KFC in Japan

Study of KFC in Japan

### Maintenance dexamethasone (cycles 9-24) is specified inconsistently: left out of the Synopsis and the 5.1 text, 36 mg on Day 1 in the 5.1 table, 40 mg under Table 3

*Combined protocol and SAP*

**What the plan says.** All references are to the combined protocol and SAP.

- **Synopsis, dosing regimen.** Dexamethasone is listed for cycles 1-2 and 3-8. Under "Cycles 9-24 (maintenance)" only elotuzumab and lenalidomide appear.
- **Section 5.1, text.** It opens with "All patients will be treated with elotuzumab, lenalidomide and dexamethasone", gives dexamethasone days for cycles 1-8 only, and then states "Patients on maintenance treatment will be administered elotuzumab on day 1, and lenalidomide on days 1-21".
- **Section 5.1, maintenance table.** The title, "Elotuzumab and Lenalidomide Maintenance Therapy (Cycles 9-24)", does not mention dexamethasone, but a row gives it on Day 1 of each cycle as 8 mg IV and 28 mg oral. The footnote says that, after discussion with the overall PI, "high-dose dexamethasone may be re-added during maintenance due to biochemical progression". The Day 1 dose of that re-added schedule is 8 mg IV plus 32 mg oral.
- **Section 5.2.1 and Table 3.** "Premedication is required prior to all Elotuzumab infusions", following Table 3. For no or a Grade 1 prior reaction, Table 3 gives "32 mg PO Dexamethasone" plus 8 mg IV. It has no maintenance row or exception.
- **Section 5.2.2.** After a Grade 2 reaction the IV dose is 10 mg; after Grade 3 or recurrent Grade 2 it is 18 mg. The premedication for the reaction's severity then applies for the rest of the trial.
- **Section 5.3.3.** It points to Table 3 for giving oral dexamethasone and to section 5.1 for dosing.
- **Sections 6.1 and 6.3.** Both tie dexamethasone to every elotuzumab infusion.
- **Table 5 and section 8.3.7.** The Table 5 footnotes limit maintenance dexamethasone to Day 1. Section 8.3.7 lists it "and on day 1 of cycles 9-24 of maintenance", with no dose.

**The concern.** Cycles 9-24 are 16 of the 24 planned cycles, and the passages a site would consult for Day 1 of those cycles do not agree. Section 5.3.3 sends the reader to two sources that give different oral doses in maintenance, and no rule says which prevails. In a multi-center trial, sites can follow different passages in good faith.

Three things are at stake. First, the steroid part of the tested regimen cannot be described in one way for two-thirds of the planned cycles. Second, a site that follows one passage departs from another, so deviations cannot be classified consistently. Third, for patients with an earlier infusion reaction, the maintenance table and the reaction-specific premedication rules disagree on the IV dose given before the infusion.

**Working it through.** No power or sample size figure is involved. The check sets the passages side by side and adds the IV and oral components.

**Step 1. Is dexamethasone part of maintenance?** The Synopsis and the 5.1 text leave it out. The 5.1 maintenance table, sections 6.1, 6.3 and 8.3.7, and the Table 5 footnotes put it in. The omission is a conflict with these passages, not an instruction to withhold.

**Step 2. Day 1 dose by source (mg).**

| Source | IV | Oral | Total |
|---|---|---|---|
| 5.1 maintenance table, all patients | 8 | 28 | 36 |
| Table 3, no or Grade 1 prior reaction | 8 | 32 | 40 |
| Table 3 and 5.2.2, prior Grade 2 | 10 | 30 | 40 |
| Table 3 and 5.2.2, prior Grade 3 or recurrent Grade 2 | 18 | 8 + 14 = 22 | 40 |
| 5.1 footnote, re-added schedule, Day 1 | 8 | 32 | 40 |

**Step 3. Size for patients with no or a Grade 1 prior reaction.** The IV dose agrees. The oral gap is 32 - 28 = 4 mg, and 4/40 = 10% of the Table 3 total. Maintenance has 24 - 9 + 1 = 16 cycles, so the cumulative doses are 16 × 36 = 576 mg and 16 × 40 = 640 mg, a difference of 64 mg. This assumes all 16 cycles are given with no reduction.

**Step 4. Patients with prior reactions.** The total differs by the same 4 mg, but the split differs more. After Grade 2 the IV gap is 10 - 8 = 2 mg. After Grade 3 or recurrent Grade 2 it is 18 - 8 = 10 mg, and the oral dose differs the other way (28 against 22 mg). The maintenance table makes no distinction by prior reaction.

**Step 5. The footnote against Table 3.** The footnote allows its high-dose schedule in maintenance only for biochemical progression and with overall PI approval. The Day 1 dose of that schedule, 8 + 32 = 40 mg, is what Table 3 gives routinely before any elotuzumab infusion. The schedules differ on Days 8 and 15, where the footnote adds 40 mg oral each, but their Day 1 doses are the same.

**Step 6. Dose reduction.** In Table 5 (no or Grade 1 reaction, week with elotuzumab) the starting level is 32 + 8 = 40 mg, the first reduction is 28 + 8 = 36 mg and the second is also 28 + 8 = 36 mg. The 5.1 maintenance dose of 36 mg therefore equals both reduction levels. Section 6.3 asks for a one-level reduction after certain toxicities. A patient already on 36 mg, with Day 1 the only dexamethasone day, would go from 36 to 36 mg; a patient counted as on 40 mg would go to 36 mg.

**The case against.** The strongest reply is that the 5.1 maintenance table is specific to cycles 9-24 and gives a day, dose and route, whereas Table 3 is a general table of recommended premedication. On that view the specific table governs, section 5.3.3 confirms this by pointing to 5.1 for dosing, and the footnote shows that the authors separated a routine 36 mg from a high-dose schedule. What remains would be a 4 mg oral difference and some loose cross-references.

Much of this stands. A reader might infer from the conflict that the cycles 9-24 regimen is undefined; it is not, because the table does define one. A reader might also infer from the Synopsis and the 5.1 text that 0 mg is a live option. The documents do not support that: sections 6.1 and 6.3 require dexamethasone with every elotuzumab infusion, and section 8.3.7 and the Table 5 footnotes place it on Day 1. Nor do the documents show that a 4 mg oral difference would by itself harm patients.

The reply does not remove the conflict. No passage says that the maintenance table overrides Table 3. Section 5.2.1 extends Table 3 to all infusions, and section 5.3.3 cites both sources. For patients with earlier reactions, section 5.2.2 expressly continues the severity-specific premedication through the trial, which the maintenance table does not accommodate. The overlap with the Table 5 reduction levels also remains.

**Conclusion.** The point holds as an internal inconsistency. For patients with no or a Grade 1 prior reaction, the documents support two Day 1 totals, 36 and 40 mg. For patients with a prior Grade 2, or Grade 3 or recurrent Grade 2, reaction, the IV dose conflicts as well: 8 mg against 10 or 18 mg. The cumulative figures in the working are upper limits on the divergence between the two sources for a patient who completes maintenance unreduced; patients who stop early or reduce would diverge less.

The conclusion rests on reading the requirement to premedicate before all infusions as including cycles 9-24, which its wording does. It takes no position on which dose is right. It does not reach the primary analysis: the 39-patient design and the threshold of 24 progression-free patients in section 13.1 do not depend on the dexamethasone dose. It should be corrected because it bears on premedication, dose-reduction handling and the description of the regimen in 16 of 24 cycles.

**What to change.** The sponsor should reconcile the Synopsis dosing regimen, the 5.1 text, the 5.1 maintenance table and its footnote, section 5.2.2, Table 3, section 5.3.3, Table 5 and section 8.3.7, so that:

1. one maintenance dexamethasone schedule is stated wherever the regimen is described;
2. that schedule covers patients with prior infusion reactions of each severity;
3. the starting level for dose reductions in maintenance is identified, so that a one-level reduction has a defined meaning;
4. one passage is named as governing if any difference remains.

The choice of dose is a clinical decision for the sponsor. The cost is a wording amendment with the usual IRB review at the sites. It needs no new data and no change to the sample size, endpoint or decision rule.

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  KFC in Japan Japan is the third-largest market for KFC after China and the United States with 1,181 outlets as of December 2013.[2] In Japan, 70 percent of sales are takeout, with customers tending to buy fried chicken for parties and other special occasions and eating it as a side dish. chicken is now an important part of our diet. While there was once a time when many people in Japan were not very familiar with fried chicken, Kentucky Fried Chicken Japan (KFCJ) has helped to enrich Japan's food culture by establishing fried chicken as a part of the nation's diet. The company has continued to grow while building a broad base of fans that extends across generations, and today, KFCJ operates 1,131stores* nationwide. Kentucky Fried Chicken (KFC) and Mitsubishi Corporation (MC) first crossed paths back in the 1960s. A test store was opened at the Osaka World Expo in March 1970, marking KFC's debut in Japan. The store offered a 350-yen combo meal, consisting of fried chicken, french fries and a roll. It was an instant success, with the store selling some 4,600 meals a day and posting average daily sales of 1.6 million yen. One day, the store even recorded sales of 2.8 million yen. After this successful debut, KFCJ was established in July 1970. However, a difference of opinion on store locations began to surface. Based on KFC's experience in the U.S., the American headquarters proposed opening stores near suburban shopping centers. However, as the use of family cars had not yet become widespread in Japan, MC argued against that approach, saying it would be best to begin by establishing stores in downtown locations. In the end, the American headquarters was not swayed by these arguments and the suburban strategy was adopted. The first store opened in Nagoya at 10 AM on November 21, 1970 with great fanfare, including fireworks and giant advertising balloons. Two others stores were soon opened in Osaka. All the stores had been built in the parking lots of shopping malls and were complete with play areas for children. However, the stores struggled, just as people at MC had feared. Before a year had passed, KFCJ was deeply in the red, with a capital deficit reaching 100 million yen. Inside MC, investigations into possibly withdrawing from the venture had begun. What they learned from initial failures was that choosing proper location would be critical. Staff at MC laid out their strategy: Let's enhance the visibility of our stores by developing smaller outlets inside buildings in downtown districts and upscale residential areas. We'll give it one more shot — this time with locations that we believe will work. Everything hinged on the success of this new strategy. The location chosen for this last stand was Tor Road in Kobe, a district with many foreign residents, bordered by upscale residential developments. The Tor Road Store, which opened in April 1972, carried the company's hopes for survival. We've got to find a way to succeed. The staff gave it their all, selflessly working late into the night, with some even sleeping on beds fashioned from large bags of flour. All of this passion and hard work produced results. After four months, the store reached monthly sales of 3.6 million yen. The confidence of those involved  in the business grew. We are finally on the right track, they told each other. Next, they set their sights on opening the first store in Tokyo and the Aoyama Store opened later that year. The store was a great success, partly thanks to its great location, and it wasn't long before KFC became a household name. In December 1973, KFCJ opened its 100th store. Around this time, stores were reliably posting monthly sales of 3 million yen and the company's performance stabilized. In December 1974, KFCJ began to extensively promote its Christmas campaign. Then in 1985, KFCJ introduced the Party Barrel, consisting of chicken, salad and ice cream. After this, the idea of having chicken on Christmas continued to spread and it is now an annual tradition for many people across Japan. In August 1990, 20 years after the company was established, KFCJ was listed on the second section of the Tokyo Stock Exchange. In the following year, KFCJ expanded into the pizza delivery business with its Pizza Hut operations, thereby further solidifying the company's foundations for the future. Then in May 2009, KFCJ launched a new buffet-style restaurant called Pizza Hut Natural and is currently operating four outlets. KFCJ has a long tradition of taking on new challenges and this spirit is reflected in its menu. Even as KFCJ faithfully carries on the tradition of Colonel Sanders' secret recipe with 11 herbs and spices , it has also pioneered various new menu items, such as Red Hot Chicken and Paripari Umami Chicken (Crispy Delicious Chicken). With new flavors such as these becoming big hits, KFCJ has succeeded in winning many new fans. KFCJ marks its 40th anniversary this year. Under the slogan of Endless quest for great taste and innovation , KFCJ continues to make dedicated efforts to provide its customers with great-tasting food. “The tradition of eating KFC at Christmas *began+ when an expat customer at the chain’s Aoyama store observed that, in a land bereft of Yuletide turkey, fried chicken was the next best thing,” wrote Japan Today . “The store’s canny manager was paying a ttention and passed word on to the higher-ups, leading the company to launch its ludicrously successful ‘Kurisumasu ni wa kentakkii!’ (Kentucky for Christmas!) campaign in 1974.”  Regardless of what sparked the fried chicken for Christmas craze, KFC Japan has capitalized on it. The odd tradition has led to such high demand for the Colonel’s fare that pre -orders for Christmas begin in early December. One outlet in Tokyo’s bustling Shinjuku district expected to fry 7,000 pieces of chicken on December 24, with patrons being forced to wait for up to two hours to pick up an order. Not only is KFC a popular holiday treat  –   it’s a relatively expensive one, as well. An eight piece Christmas - themed “Party Barrel ” (Japan’s answer to the “Bucket”) with a salad, a sm all chocolate cake and a commemorative Christmas plate costs a whopping 3,980 yen ($39). In the U.S., KFC’s “Festive Feast ” offers eight pieces of chicken, two large side dishes, four biscuits, and a dozen cookies for just $19.99.  this was a dedicated marketing scheme by KFC in Japan to associate KFC with Christmas. Christmas was never really popularly celebrated until the '90s, and even now it's considered a holiday mostly for couples or families with small children. When people started hearing about Christmas, KFC took advantage of the fact that people associate KFC with America and undertook a massive, multi-year marketing campaign. Clearly, it worked, and KFC has exerted market dominance ever since. In fact, they've even gone as far as introducing a special set for Christmas - Japanese people associate cake with Christmas as well, so KFC came up with a fried chicken bucket that has a cardboard bottom with a Christmas cake underneath. TL;DR - Some Japanese people might think Americans eat fried chicken on Christmas, but it's mostly just the result of a massive ad campaign by KFC. According to company lore, it started with ex-pats, then took off through a wildly successful marketing campaign. As KFC tells it, a foreign family visited one of its Tokyo restaurants shortly after the company opened its first location in Nagoya in 1970. The family told the staff they decided on fried chicken because turkey wasn’t available —  that most-iconic of American holiday dishes is exceedingly rare in Japan, and most homes don’t have a large Western -style oven capable of cooking a whole bird. Savvy marketing staff at KFC saw the family’s story as an opportunity to firm up its position in Japan, and a now- famous “Christmas with Kentucky” ad campaign was launched in 1974.  KFC has expanded to 1,182 restaurants in Japan, and sales at all its locations are usually five to 10 times higher in December, spokeswoman Tomoko Moro said. Popular does not mean cheap. The basic KFC Christmas family meal, which includes a Japanese-style cake, costs the equivalent of about $48, a strikingly high price for foreigners accustomed to dollar menus and other cheap U.S. fast food. KFC is offering a holiday meal in the U.S. —  eight pieces of chicken and dozen cookies —  for $19.99. Still, a week before Christmas, a KFC near Kadena Air Base on Okinawa had already nearly sold out its dinner-time slots from Dec. 23 through the holiday, though the restaurant said a few were still available.  “We know people from foreign countries are amazed to see a c rowded KFC restaurant during Christmas time or a long line at the drive- through,” Moro said.  About two decades ago, the company also started selling commemorative plates showing nostalgic holiday scenes with Santa Claus as part of its Christmas campaign. Now, it also offers a full roasted chicken similar to a traditional American holiday meal. “It is interesting when there’s nostalgia for other people’s food,” said Kyle Cleveland, an associate professor of sociology at Temple University’s Japan campus, who teaches Japanese pop culture. “What you’re dealing with is a manufactured tradition.”  Cleveland said KFC has likely just found a comfortable niche within Japanese customs that already existed, such as the country’s love of fried chicken and its heavy re liance on take-out food. Fried chicken called karaage is sold in most Japanese restaurants and convenience stores, which provide a huge percentage of meals in the notoriously overworked country, he said. So, a take-out bucket of chicken would be a natural fit for a celebration like Christmas, which is widely popular but does not merit a day off for Japanese workers. Whatever the reason for its popularity, the KFC Christmas is likely to stick around in ritual- and brand-obsessed Japan now that Colonel Sanders —  and his Santa hat —  have become synonymous with the holiday. “Once the tradition has been established, the people are almost ritualistic in following it,” Cleveland said.